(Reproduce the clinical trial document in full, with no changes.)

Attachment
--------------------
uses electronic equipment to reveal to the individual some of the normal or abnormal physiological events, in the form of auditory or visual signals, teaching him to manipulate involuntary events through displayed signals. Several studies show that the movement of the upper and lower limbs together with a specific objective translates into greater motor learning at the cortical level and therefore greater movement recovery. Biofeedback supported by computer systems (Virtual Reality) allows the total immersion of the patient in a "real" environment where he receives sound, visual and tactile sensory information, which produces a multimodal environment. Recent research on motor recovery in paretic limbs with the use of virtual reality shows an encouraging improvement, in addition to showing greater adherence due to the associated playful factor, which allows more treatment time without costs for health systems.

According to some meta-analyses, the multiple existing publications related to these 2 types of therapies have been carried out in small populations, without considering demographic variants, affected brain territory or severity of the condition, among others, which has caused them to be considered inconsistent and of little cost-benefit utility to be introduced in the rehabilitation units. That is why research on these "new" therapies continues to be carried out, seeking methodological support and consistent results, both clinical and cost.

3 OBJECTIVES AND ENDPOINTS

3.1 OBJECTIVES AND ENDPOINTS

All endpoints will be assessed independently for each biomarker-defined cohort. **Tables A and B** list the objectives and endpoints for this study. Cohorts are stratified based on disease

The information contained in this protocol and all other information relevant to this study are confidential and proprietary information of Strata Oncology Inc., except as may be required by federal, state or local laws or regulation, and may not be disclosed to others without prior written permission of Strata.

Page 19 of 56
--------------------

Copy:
uses electronic equipment to reveal to the individual some of the normal or abnormal physiological events, in the form of auditory or visual signals, teaching him to manipulate involuntary events through displayed signals. Several studies show that the movement of the upper and lower limbs together with a specific objective translates into greater motor learning at the cortical level and therefore greater movement recovery. Biofeedback supported by computer systems (Virtual Reality) allows the total immersion of the patient in a "real" environment where he receives sound, visual and tactile sensory information, which produces a multimodal environment. Recent research on motor recovery in paretic limbs with the use of virtual reality shows an encouraging improvement, in addition to showing greater adherence due to the associated playful factor, which allows more treatment time without costs for health systems.

According to some meta-analyses, the multiple existing publications related to these 2 types of therapies have been carried out in small populations, without considering demographic variants, affected brain territory or severity of the condition, among others, which has caused them to be considered inconsistent and of little cost-benefit utility to be introduced in the rehabilitation units. That is why research on these "new" therapies continues to be carried out, seeking methodological support and consistent results, both clinical and cost.

3 OBJECTIVES AND ENDPOINTS

3.1 OBJECTIVES AND ENDPOINTS

All endpoints will be assessed independently for each biomarker-defined cohort. **Tables A and B** list the objectives and endpoints for this study. Cohorts are stratified based on disease

The information contained in this protocol and all other information relevant to this study are confidential and proprietary information of Strata Oncology Inc., except as may be required by federal, state or local laws or regulation, and may not be disclosed to others without prior written permission of Strata.

Page 19 of 56